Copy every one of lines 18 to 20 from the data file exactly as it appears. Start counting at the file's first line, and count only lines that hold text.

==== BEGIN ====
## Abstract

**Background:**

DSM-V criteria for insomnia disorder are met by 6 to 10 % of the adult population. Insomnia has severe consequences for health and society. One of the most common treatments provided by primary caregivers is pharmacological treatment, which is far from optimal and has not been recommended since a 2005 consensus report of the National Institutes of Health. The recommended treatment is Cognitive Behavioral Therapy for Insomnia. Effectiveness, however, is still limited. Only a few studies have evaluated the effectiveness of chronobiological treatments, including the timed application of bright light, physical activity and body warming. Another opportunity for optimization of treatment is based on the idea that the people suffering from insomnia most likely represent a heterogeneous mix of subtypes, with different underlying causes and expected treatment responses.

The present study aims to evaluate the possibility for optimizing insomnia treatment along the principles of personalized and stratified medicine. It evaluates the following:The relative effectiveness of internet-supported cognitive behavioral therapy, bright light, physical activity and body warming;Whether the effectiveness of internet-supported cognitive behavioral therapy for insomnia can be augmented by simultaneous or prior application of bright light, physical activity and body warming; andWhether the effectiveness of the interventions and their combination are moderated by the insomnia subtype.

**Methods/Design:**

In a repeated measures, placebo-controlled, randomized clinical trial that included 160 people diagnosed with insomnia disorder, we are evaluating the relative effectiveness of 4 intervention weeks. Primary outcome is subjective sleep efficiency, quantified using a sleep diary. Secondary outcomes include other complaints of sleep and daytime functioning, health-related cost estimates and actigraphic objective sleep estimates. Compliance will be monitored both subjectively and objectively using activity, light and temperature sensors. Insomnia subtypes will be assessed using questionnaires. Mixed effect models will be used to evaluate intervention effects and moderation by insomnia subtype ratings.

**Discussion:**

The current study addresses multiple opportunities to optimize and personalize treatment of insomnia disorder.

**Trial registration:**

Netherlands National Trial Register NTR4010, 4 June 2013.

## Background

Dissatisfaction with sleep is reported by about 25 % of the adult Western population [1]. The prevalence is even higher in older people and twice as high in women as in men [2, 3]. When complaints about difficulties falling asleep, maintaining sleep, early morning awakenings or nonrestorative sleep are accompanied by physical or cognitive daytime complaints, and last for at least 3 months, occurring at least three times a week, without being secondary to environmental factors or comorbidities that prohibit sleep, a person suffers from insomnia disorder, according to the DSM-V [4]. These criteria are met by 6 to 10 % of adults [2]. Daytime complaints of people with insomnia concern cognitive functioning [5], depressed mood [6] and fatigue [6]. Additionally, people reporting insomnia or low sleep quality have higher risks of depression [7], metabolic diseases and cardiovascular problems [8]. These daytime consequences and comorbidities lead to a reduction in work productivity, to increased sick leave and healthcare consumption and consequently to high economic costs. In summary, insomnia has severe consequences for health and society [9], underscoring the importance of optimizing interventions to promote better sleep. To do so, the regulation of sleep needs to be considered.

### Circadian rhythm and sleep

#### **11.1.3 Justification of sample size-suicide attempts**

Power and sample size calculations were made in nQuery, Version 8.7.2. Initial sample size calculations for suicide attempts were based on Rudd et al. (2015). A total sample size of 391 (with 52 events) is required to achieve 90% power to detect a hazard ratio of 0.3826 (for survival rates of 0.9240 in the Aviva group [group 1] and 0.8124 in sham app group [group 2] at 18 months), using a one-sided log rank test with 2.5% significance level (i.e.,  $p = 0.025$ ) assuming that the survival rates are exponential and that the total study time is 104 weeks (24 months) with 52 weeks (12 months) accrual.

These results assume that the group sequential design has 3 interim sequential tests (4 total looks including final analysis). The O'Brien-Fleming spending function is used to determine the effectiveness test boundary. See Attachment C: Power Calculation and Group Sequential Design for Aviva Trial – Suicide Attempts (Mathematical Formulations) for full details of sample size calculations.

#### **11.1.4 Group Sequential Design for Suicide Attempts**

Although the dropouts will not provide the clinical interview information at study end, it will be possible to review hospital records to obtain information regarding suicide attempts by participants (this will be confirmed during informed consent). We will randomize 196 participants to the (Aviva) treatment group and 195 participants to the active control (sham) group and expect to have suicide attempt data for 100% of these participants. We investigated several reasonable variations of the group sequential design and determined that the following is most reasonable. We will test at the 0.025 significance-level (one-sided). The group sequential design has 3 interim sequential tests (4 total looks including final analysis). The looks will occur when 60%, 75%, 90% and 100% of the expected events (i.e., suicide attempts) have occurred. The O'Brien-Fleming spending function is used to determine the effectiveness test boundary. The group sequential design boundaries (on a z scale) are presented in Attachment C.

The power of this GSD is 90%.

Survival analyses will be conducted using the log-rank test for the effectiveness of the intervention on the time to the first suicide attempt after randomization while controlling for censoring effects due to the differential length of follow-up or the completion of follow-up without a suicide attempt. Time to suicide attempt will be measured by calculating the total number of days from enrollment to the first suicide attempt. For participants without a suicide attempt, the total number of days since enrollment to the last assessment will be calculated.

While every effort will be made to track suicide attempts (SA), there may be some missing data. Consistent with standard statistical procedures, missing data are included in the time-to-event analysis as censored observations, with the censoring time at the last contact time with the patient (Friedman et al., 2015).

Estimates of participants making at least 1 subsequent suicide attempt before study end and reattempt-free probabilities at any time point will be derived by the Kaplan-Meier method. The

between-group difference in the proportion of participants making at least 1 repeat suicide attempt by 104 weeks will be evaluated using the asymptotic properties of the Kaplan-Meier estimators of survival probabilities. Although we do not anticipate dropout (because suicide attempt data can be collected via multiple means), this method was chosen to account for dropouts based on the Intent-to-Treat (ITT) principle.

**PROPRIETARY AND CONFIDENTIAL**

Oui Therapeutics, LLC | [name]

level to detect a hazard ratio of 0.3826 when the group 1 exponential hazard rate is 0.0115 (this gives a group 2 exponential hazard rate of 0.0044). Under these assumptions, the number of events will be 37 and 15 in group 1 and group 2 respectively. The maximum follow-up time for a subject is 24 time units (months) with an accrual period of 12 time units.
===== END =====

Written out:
Although the dropouts will not provide the clinical interview information at study end, it will be possible to review hospital records to obtain information regarding suicide attempts by participants (this will be confirmed during informed consent). We will randomize 196 participants to the (Aviva) treatment group and 195 participants to the active control (sham) group and expect to have suicide attempt data for 100% of these participants. We investigated several reasonable variations of the group sequential design and determined that the following is most reasonable. We will test at the 0.025 significance-level (one-sided). The group sequential design has 3 interim sequential tests (4 total looks including final analysis). The looks will occur when 60%, 75%, 90% and 100% of the expected events (i.e., suicide attempts) have occurred. The O'Brien-Fleming spending function is used to determine the effectiveness test boundary. The group sequential design boundaries (on a z scale) are presented in Attachment C.

The power of this GSD is 90%.

Survival analyses will be conducted using the log-rank test for the effectiveness of the intervention on the time to the first suicide attempt after randomization while controlling for censoring effects due to the differential length of follow-up or the completion of follow-up without a suicide attempt. Time to suicide attempt will be measured by calculating the total number of days from enrollment to the first suicide attempt. For participants without a suicide attempt, the total number of days since enrollment to the last assessment will be calculated.